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Gastroenterology Research and Practice
Volume 2019, Article ID 8959103, 12 pages
https://doi.org/10.1155/2019/8959103
Research Article

Meta-Analysis of Antinuclear Antibodies in the Diagnosis of Antimitochondrial Antibody-Negative Primary Biliary Cholangitis

1Department of Gastroenterology, Beijing Friendship Hospital, Capital Medical University, Beijing Key Laboratory for Precancerous Lesion of Digestive Disease, National Clinical Research Center for Digestive Diseases, Beijing 100050, China
2The United Innovation of Mengchao Hepatobiliary Technology Key Laboratory of Fujian Province, Mengchao Hepatobiliary Hospital of Fujian Medical University, Fuzhou 350025, China
3Clinical Epidemiology and EBM Unit, Beijing Friendship Hospital, Capital Medical University, National Clinical Research Center for Digestive Diseases, Beijing 100050, China
4Liver Research Center, Beijing Friendship Hospital, Capital Medical University, Beijing Key Laboratory of Translational Medicine on Liver Cirrhosis, National Clinical Research Center for Digestive Disease, Beijing 100050, China

Correspondence should be addressed to Yuanyuan Kong; nc.ude.umcc@yygnok and Jidong Jia; nc.ude.umcc@dj_aij

Received 10 January 2019; Revised 18 April 2019; Accepted 27 May 2019; Published 10 June 2019

Academic Editor: Riccardo Casadei

Copyright © 2019 Qian Zhang et al. This is an open access article distributed under the Creative Commons Attribution License, which permits unrestricted use, distribution, and reproduction in any medium, provided the original work is properly cited.

Abstract

Objective. The diagnostic value of antinuclear antibodies (ANAs) including anti-gp210 and anti-sp100 for primary biliary cholangitis/cirrhosis (PBC) has been widely reported. However, their diagnostic performances for antimitochondrial antibody- (AMA-) negative PBC were less well elucidated. Therefore, the aim of the current meta-analysis was to evaluate the diagnostic accuracy of ANAs in patients with AMA-negative PBC. Materials and Methods. Literature on the diagnostic value of biomarkers for AMA-negative PBC was systematically searched in PubMed, MEDLINE, EMBASE, and the Cochrane Library. The qualities of the retrieved studies were assessed by the Quality Assessment of Diagnostic Accuracy Studies-version 2 (QUADAS-2) scale. Pooled sensitivity and specificity of the biomarkers were calculated with random-effects models. The areas under the summary receiver operating characteristic (AUSROC) curves were used to evaluate the overall diagnostic performance of ANAs. Results. A total of 11 studies (400 AMA-negative PBC patients and 6217 controls) were finally included in the meta-analysis. ANAs had an overall sensitivity of 27% (95% CI: 20%, 35%) and specificity of 98% (95% CI: 97%, 99%). The pooled sensitivities for anti-gp210 and anti-sp100 were 23% (95% CI: 13%, 37%) and 25% (95% CI: 13%, 43%), respectively, and their specificities were 99% (95% CI: 97%, 100%) and 97% (95% CI: 93%, 98%), respectively. Conclusions. ANAs exhibited high specificity but low sensitivity and therefore could be used as reliable biomarkers to reduce the necessity of liver histology.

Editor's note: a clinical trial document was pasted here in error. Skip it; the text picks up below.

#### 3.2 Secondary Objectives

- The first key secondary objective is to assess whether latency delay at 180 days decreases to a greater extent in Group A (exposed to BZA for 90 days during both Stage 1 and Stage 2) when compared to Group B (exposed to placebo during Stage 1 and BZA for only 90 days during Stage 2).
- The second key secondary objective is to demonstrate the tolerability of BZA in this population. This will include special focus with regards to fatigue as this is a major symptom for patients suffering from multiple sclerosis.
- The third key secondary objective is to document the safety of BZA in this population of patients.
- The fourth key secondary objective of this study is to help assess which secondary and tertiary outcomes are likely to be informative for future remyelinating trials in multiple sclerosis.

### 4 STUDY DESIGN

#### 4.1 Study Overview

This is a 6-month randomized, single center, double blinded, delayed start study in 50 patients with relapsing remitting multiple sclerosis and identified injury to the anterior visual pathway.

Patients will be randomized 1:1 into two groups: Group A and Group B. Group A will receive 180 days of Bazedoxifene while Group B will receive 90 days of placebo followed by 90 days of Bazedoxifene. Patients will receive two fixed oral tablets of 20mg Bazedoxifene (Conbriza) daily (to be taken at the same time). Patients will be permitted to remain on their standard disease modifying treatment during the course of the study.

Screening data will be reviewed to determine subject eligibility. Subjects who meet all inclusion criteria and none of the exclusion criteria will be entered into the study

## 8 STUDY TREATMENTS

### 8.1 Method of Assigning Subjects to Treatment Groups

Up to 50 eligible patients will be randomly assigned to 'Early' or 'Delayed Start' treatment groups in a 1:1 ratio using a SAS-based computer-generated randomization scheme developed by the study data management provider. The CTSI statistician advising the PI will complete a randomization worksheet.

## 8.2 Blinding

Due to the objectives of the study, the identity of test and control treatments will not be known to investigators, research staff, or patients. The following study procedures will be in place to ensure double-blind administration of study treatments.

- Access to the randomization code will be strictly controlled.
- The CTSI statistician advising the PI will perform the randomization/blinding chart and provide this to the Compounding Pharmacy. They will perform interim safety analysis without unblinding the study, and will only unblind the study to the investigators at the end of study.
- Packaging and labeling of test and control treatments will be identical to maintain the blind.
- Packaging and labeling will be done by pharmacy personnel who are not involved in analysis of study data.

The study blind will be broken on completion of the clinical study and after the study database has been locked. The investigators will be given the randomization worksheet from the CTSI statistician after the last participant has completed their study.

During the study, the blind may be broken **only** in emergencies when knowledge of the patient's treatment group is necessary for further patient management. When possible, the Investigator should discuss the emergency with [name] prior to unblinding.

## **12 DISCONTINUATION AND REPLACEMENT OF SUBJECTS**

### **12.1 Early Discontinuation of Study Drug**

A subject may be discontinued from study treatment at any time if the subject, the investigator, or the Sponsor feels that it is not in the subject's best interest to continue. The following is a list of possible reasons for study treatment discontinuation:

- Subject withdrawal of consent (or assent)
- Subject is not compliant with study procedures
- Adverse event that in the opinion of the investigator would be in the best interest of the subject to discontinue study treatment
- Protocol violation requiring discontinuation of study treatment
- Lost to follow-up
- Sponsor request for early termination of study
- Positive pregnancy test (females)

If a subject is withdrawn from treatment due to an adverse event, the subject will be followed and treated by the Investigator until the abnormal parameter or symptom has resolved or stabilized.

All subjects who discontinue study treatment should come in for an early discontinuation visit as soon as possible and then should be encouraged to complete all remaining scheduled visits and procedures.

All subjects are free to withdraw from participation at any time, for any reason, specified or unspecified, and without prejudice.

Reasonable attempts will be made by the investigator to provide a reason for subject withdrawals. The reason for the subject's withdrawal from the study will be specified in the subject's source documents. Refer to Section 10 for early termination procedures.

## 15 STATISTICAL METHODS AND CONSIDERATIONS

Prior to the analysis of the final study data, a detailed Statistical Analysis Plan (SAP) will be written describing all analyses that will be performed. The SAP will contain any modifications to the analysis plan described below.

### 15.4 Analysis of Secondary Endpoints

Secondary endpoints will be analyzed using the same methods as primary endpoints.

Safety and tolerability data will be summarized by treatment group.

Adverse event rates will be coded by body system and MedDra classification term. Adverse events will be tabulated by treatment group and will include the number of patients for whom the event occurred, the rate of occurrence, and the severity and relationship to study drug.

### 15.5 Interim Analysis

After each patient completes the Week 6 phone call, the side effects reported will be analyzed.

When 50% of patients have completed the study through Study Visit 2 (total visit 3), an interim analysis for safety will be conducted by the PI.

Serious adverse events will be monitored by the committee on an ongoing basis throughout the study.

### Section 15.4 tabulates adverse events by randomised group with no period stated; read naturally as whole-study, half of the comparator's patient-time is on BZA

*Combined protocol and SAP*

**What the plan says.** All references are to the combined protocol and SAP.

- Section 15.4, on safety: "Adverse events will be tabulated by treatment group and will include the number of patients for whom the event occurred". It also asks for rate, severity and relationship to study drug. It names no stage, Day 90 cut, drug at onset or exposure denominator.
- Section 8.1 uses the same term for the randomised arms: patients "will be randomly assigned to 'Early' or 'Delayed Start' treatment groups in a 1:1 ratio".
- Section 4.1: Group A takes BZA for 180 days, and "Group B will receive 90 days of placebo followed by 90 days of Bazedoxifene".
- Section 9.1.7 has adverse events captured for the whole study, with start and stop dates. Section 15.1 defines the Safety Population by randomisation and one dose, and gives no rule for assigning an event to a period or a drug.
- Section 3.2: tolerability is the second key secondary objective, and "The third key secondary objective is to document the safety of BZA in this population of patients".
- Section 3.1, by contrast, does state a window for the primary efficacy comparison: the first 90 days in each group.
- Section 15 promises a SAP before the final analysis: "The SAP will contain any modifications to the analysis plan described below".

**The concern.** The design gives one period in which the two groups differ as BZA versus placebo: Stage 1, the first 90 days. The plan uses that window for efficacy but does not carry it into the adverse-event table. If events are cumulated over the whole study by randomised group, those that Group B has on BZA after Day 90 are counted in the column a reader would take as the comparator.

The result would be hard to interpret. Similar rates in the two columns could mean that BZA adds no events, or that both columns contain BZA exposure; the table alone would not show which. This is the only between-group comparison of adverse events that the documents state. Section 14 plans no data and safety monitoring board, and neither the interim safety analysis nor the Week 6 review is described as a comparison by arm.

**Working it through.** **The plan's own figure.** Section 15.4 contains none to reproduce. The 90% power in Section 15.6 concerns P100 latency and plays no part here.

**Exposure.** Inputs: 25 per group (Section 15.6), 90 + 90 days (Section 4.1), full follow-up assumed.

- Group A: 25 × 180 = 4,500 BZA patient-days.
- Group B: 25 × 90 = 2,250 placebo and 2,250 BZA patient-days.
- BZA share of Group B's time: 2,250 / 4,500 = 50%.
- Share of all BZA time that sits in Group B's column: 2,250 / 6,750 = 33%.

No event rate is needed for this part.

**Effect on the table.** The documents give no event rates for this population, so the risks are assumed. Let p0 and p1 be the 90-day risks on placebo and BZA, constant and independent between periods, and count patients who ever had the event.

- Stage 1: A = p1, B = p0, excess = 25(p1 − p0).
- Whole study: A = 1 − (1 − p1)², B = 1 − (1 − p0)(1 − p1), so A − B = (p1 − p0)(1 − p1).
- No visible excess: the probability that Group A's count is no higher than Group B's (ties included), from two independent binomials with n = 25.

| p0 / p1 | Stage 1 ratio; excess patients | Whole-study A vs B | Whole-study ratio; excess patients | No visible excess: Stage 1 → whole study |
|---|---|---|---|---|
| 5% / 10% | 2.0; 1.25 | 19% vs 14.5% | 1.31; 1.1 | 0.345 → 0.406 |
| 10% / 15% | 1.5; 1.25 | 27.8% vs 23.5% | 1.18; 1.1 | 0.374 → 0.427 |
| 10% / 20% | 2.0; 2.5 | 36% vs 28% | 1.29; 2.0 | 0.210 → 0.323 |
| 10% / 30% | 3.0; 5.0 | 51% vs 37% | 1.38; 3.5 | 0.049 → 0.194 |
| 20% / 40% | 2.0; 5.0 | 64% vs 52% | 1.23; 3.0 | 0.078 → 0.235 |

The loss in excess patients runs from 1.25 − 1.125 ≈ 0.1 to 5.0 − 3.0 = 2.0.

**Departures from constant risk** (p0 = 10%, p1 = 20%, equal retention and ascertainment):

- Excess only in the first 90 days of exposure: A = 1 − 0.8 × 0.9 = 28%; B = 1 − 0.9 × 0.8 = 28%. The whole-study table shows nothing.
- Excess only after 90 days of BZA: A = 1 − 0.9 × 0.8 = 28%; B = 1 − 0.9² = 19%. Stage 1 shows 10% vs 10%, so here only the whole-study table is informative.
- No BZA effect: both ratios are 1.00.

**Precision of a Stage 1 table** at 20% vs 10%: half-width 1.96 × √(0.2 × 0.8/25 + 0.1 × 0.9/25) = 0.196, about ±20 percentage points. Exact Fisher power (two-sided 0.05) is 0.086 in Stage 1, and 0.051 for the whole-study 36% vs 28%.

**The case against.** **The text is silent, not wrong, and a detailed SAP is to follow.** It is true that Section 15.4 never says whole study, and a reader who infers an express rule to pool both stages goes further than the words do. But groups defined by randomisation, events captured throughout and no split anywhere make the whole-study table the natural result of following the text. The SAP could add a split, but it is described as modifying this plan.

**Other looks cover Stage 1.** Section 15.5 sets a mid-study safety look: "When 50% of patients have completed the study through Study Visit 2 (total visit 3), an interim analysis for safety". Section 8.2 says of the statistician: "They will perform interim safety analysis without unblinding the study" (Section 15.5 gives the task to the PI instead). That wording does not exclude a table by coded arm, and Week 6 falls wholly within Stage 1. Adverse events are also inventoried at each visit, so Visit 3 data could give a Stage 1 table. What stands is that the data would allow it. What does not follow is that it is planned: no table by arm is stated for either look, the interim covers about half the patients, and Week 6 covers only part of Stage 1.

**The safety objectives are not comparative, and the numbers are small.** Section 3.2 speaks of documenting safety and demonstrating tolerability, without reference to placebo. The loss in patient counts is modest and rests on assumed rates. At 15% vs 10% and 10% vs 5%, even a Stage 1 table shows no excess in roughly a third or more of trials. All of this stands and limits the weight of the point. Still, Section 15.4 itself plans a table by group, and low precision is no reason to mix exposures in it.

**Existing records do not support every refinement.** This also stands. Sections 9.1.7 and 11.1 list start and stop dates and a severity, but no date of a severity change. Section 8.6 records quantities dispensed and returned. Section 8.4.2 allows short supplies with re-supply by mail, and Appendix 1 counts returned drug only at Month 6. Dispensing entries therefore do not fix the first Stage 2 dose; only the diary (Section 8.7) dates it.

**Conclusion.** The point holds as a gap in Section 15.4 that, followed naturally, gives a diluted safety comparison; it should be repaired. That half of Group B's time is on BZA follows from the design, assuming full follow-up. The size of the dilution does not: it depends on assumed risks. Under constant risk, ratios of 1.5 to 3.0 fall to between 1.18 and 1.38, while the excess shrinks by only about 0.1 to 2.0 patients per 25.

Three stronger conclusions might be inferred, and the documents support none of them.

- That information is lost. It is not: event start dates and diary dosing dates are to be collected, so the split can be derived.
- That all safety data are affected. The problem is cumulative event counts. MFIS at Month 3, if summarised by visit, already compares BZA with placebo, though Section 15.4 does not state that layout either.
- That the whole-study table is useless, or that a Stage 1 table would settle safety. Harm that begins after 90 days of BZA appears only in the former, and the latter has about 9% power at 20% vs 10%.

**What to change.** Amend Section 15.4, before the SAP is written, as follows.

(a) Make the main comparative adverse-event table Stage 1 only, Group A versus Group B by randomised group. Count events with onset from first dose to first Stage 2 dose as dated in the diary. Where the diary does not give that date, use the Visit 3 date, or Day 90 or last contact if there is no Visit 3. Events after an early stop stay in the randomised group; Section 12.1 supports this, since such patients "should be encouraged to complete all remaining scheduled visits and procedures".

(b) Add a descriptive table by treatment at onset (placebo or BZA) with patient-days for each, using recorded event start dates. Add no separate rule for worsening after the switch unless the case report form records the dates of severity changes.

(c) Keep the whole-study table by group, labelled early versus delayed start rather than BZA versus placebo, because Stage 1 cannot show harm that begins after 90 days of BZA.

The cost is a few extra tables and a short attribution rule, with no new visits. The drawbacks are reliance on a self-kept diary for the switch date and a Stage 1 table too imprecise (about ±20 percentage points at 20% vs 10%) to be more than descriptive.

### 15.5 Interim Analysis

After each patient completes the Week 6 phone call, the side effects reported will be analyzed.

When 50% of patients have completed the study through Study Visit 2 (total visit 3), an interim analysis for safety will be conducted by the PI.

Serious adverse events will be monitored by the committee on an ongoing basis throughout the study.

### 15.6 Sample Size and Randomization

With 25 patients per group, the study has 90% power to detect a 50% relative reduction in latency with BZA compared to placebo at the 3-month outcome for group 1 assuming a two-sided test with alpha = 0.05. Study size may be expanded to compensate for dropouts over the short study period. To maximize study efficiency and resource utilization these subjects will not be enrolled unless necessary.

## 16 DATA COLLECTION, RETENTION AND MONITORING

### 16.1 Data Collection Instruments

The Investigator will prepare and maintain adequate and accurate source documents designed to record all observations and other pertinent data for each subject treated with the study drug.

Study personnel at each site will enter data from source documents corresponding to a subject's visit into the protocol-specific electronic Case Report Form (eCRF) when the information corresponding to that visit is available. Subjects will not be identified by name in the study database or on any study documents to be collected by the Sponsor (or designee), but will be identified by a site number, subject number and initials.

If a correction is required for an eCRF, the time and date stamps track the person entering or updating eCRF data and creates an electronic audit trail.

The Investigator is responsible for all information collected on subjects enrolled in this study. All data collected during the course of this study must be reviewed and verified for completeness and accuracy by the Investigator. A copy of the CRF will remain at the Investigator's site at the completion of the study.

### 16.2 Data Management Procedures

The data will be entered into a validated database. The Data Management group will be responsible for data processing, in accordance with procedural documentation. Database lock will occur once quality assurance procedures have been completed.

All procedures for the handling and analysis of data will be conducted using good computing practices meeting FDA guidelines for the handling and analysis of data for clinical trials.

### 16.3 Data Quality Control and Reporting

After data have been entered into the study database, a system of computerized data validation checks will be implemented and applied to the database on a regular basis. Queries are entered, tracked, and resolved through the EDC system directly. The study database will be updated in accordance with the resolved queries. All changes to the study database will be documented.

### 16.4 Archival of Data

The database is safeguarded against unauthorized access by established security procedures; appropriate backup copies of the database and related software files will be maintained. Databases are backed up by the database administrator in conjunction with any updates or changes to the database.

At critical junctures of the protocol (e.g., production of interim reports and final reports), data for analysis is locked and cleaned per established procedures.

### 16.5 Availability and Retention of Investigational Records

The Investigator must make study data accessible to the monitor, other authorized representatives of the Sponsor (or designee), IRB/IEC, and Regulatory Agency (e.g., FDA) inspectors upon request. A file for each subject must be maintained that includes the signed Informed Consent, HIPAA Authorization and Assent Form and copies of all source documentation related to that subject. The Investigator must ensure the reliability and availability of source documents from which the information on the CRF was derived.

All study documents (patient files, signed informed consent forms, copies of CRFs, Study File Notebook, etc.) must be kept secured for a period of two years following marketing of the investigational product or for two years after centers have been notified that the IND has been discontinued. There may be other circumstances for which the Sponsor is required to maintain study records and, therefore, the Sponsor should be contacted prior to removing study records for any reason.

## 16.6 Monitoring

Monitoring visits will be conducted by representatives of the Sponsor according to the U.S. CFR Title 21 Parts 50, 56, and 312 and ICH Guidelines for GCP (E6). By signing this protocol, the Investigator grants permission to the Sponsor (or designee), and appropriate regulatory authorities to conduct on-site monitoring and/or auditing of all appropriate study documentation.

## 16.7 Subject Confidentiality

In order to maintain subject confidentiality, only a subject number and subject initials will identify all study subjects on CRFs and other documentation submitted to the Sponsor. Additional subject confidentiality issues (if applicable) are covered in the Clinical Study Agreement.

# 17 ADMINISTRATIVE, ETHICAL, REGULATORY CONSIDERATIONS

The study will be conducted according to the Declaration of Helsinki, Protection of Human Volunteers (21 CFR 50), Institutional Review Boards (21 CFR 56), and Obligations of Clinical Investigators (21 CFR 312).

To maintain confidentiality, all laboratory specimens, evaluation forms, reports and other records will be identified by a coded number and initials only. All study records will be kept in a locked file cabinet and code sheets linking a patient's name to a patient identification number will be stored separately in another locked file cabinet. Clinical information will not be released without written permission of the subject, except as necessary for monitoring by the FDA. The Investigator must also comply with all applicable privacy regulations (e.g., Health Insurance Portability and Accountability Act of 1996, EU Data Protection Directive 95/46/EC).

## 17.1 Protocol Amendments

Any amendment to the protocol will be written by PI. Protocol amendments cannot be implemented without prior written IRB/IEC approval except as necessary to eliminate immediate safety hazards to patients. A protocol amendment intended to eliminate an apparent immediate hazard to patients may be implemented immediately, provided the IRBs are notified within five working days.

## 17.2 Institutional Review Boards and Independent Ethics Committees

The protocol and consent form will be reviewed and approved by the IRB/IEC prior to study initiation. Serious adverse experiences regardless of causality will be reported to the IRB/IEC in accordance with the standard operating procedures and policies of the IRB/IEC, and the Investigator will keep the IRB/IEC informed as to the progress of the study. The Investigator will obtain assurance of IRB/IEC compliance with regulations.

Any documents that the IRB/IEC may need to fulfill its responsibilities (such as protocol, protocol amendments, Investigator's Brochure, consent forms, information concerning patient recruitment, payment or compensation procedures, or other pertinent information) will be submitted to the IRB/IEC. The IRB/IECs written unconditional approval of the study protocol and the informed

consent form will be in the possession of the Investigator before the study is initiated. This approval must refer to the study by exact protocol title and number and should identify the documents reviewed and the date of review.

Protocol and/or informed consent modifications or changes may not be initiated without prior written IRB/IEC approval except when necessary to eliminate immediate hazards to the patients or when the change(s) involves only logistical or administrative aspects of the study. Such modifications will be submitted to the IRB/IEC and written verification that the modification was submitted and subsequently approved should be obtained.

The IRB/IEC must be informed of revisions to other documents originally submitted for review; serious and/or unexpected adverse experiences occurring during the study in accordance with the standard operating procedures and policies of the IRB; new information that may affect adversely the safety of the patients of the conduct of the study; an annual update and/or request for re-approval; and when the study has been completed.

1. Introduction